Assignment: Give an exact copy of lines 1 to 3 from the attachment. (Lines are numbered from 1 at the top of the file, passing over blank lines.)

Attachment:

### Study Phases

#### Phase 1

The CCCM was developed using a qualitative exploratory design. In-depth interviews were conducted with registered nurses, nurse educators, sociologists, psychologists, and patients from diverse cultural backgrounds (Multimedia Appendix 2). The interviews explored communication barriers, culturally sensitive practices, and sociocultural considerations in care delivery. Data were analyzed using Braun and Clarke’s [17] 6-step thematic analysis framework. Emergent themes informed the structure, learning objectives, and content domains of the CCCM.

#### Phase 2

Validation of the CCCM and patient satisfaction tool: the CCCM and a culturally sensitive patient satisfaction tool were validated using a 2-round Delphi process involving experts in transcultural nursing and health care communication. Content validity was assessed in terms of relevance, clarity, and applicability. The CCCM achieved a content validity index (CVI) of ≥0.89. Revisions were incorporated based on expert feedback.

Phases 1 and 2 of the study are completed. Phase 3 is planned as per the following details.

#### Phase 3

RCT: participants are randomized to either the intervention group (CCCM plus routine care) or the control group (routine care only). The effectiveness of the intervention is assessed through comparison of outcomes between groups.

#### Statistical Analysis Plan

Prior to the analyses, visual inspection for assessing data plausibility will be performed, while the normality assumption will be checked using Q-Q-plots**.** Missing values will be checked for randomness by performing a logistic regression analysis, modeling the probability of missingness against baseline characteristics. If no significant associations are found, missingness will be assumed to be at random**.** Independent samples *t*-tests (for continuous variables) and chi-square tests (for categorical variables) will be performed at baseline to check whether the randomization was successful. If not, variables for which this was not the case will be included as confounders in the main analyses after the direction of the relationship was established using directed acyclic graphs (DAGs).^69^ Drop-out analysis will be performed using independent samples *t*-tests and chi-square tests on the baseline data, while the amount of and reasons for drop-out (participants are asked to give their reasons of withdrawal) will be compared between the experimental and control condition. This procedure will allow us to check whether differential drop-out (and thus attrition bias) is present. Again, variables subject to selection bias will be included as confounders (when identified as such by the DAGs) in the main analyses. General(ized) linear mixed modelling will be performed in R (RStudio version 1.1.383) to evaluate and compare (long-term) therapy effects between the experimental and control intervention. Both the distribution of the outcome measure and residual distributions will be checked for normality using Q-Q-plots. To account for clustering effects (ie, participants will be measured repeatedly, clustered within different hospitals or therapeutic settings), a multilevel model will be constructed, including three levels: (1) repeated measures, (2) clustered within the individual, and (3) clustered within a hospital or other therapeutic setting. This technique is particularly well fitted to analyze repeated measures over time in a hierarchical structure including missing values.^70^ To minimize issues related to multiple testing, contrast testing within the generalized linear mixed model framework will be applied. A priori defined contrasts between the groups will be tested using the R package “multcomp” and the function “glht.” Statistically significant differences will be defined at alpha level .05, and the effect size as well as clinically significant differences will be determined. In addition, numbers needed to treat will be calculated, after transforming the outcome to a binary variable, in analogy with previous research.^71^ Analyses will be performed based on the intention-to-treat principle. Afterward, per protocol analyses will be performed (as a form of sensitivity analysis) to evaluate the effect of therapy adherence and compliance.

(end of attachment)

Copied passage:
### Study Phases

#### Phase 1

The CCCM was developed using a qualitative exploratory design. In-depth interviews were conducted with registered nurses, nurse educators, sociologists, psychologists, and patients from diverse cultural backgrounds (Multimedia Appendix 2). The interviews explored communication barriers, culturally sensitive practices, and sociocultural considerations in care delivery. Data were analyzed using Braun and Clarke’s [17] 6-step thematic analysis framework. Emergent themes informed the structure, learning objectives, and content domains of the CCCM.